It seems like 3D printers can use any material nowadays. There are even some printers that can print chocolate, pasta and wait for it— pizza! However, most commercial 3D printers create parts in some sort of plastic. To help you choose which is right for your application, we outline some key material properties below.
How Do You Choose
When choosing which 3D printing material is right for you, even among plastic printers, there is a wide variety of material properties to take into consideration. For example, Stratasys FDM thermoplastics alone can include:
These material families have a number of different characteristics that make them standout, but many people only look at the reported strength of the raw stock. To demonstrate how choosing materials is about more than strength, we compare tensile strength and toughness of 15 FDM thermoplastics.
Unfortunately, Tensile Strength doesn’t always determine if a part will be stronger. If you were forced to make a hammer from either hardened glass (ultimate tensile strength 175 MPa) or 3003 Aluminum (tensile strength 110 MPa), and you chose the glass, then you’d have a hammer that was technically ‘stronger’ but would shatter after just a few blows. That’s because there’s another material property that also affects how long our parts last called ‘toughness.’
A pane of glass will shatter if you hit it with a real hammer. A sheet of steel might either bend or shatter under a hammer's blow, depending on the type and temperature of the steel. Lead is not as ‘strong’ as either glass or steel, but it is tougher than both. Hammer blows that would break glass and steel would deform, but not break, a similarly sized sheet of lead. This is one reason they make bullets out of lead (you wouldn’t want a bullet to shatter when the hammer of a gunpowder explosion hits it).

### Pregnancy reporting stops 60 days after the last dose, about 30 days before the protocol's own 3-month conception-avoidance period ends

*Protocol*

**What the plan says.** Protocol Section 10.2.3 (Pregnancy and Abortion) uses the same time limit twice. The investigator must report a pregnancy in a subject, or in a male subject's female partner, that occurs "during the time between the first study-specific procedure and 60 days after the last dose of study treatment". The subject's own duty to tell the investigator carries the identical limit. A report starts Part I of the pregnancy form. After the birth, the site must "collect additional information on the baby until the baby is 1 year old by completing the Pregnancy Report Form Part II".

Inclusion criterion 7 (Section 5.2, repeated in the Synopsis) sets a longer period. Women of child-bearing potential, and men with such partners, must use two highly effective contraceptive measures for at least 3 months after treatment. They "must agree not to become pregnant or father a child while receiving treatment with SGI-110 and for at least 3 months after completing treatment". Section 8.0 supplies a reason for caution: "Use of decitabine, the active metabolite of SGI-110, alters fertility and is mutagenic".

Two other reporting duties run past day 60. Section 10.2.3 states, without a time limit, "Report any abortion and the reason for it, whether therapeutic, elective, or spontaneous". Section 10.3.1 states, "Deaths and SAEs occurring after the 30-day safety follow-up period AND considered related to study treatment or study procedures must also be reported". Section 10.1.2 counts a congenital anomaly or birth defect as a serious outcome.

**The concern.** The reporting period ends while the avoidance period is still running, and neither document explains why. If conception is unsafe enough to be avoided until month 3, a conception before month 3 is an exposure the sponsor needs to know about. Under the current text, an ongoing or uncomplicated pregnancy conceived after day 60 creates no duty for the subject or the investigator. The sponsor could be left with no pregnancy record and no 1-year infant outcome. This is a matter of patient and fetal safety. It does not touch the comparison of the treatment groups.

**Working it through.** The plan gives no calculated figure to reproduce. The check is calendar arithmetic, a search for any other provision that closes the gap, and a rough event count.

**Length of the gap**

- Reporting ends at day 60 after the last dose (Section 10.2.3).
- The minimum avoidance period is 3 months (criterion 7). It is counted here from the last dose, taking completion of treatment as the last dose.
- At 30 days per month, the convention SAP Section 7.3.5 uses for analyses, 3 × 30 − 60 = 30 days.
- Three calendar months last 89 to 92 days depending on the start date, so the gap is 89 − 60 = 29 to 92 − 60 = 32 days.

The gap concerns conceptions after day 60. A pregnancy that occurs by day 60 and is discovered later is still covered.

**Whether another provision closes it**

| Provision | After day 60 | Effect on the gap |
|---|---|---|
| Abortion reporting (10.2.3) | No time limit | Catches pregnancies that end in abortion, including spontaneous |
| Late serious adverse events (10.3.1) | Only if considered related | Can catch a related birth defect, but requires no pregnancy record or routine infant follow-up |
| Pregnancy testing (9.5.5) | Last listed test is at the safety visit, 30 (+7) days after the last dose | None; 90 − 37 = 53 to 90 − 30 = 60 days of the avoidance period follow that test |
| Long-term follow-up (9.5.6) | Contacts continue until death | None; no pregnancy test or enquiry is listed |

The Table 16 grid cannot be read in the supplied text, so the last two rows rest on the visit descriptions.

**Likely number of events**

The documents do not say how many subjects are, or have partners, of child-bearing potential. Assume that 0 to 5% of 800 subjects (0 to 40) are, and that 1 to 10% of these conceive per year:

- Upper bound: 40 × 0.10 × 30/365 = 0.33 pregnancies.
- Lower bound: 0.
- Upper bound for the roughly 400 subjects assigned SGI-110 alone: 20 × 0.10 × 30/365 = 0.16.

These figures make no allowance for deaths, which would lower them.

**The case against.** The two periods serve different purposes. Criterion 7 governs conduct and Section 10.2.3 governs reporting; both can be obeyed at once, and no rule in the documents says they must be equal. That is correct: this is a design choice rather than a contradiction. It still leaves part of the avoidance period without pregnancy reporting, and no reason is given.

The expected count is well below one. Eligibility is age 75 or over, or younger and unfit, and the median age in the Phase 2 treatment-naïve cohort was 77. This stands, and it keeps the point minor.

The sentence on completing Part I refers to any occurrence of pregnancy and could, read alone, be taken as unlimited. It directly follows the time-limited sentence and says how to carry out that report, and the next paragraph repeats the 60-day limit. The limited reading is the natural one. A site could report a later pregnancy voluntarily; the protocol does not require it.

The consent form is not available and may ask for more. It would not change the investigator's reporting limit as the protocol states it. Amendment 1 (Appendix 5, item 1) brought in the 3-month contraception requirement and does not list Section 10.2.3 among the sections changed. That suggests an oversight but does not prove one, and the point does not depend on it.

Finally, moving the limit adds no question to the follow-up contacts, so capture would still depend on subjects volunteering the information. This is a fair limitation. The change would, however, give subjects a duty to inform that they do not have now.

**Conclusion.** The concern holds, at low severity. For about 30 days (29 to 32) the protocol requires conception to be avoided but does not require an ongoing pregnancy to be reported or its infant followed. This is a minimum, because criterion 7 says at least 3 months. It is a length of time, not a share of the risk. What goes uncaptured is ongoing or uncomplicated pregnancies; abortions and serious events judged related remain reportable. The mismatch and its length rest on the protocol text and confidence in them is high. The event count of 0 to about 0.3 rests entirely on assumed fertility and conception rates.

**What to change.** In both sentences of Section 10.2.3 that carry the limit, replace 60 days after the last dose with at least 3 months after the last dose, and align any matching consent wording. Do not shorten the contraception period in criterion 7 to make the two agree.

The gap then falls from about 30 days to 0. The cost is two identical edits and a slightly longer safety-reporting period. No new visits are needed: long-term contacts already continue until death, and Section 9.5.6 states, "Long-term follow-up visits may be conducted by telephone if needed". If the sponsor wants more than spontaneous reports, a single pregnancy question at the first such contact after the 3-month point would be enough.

Relationship of Tensile Strength and Toughness
If you look at the relationship between the tensile strength and toughness of different plastic materials, you start to notice something:
The top five "strongest" materials are not the same as the top five "toughest" materials. As you can see in the chart above Nylon 6, Nylon 12CF, PC ISO, PPSF/PPSU and ULTEM 9085 are the strongest of the group, but PC-ABS, ABS-M30i, ABS-M30, Nylon 12 and ULTEM 1010 are the toughest.
So in summary, there are a wide variety of FDM 3D printing materials to choose from. Looking at their properties will help in deciding which is the best option. Some that are ‘strong’ aren’t necessarily ‘tough,’ and some that are ‘tough’ may not be ‘strong.’ This is why we don’t have glass hammers or high carbon steel bullets.
To learn more about FDM 3D printing materials, their properties and applications, download our High Performance Material Guide.